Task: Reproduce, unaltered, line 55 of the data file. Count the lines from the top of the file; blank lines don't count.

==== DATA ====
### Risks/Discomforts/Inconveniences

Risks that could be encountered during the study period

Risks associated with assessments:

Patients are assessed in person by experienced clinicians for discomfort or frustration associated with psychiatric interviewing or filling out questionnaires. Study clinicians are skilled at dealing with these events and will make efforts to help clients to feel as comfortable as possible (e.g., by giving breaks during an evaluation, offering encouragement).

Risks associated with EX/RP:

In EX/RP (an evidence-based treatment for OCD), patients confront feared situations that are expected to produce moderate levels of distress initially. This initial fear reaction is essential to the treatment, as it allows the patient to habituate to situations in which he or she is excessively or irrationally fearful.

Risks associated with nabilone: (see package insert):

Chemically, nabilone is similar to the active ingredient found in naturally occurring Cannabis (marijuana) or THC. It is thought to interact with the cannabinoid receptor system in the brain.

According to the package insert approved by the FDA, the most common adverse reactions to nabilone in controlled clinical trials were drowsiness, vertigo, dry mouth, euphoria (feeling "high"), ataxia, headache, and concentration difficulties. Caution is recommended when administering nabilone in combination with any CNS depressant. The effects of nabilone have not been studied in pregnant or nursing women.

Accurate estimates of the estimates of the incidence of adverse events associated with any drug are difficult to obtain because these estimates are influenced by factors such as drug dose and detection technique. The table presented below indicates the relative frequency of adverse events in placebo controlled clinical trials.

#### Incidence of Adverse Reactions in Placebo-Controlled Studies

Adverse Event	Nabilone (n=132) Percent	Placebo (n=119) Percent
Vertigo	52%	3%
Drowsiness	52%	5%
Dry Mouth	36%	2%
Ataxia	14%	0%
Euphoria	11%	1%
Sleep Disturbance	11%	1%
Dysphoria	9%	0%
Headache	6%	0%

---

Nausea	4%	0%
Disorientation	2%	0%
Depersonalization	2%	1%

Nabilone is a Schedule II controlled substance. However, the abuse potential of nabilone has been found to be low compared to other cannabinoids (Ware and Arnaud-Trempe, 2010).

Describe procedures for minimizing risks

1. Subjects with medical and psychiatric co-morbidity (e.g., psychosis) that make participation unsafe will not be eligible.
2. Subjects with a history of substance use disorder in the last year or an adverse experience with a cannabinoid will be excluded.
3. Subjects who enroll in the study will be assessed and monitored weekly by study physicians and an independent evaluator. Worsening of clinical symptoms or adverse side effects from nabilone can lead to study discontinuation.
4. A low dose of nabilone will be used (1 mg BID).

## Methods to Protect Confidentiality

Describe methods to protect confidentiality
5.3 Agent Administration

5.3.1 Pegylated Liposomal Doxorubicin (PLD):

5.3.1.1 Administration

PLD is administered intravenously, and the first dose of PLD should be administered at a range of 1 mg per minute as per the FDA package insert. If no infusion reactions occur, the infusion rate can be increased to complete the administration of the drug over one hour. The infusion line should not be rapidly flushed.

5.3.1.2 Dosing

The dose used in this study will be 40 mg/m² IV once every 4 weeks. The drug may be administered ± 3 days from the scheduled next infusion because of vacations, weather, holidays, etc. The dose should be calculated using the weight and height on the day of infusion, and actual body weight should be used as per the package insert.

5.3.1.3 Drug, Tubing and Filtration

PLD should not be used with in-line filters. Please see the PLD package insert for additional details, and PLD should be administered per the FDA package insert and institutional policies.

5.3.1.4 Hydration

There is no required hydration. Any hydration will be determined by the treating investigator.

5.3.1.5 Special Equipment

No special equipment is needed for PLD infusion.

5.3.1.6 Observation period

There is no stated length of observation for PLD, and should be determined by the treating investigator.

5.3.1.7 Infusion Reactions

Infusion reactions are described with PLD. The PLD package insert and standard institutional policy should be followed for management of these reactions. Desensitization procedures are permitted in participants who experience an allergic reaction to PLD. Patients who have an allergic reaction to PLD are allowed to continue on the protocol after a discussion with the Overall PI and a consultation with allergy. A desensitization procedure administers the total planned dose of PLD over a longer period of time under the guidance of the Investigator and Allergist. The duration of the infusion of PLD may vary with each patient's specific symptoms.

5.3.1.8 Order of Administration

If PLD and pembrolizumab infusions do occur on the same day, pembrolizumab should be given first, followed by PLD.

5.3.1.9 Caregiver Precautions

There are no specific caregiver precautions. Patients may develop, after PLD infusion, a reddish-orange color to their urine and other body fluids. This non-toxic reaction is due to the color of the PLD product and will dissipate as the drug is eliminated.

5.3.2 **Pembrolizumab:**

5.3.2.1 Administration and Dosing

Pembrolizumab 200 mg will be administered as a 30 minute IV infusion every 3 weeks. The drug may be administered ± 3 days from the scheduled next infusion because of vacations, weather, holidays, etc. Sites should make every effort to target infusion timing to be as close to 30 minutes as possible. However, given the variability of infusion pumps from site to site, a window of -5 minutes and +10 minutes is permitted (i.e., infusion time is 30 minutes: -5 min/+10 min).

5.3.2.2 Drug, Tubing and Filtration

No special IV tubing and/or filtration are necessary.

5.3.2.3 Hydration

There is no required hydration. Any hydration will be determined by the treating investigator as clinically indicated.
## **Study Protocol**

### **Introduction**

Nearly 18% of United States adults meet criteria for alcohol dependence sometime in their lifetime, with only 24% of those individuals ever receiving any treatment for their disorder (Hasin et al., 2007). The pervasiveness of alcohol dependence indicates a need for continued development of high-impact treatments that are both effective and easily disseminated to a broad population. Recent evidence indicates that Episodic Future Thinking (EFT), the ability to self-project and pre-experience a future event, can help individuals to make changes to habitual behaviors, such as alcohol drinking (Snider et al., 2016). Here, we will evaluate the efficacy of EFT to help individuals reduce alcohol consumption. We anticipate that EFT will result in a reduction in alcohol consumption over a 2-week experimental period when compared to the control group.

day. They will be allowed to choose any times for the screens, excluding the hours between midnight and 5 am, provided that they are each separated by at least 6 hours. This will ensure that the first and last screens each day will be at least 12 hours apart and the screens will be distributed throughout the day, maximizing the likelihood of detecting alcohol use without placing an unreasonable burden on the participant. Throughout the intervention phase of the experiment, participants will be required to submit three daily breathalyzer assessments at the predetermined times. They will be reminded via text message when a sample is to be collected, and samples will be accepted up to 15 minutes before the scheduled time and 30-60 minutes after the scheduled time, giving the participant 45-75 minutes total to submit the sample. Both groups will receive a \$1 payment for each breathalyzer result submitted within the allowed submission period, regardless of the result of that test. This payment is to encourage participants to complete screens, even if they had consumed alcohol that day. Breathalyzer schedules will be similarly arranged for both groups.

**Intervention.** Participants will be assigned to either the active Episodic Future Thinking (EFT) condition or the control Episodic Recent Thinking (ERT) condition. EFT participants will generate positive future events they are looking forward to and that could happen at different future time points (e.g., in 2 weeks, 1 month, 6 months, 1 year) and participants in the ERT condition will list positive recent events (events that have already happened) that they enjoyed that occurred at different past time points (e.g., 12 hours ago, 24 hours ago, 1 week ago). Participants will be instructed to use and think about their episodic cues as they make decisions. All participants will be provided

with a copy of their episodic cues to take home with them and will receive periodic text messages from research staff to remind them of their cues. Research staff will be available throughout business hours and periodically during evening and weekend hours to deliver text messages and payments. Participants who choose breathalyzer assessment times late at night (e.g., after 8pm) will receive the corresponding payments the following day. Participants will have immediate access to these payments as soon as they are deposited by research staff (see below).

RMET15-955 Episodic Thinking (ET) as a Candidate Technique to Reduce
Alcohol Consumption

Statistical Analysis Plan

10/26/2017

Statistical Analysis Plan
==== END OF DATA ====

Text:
Pembrolizumab 200 mg will be administered as a 30 minute IV infusion every 3 weeks. The drug may be administered ± 3 days from the scheduled next infusion because of vacations, weather, holidays, etc. Sites should make every effort to target infusion timing to be as close to 30 minutes as possible. However, given the variability of infusion pumps from site to site, a window of -5 minutes and +10 minutes is permitted (i.e., infusion time is 30 minutes: -5 min/+10 min).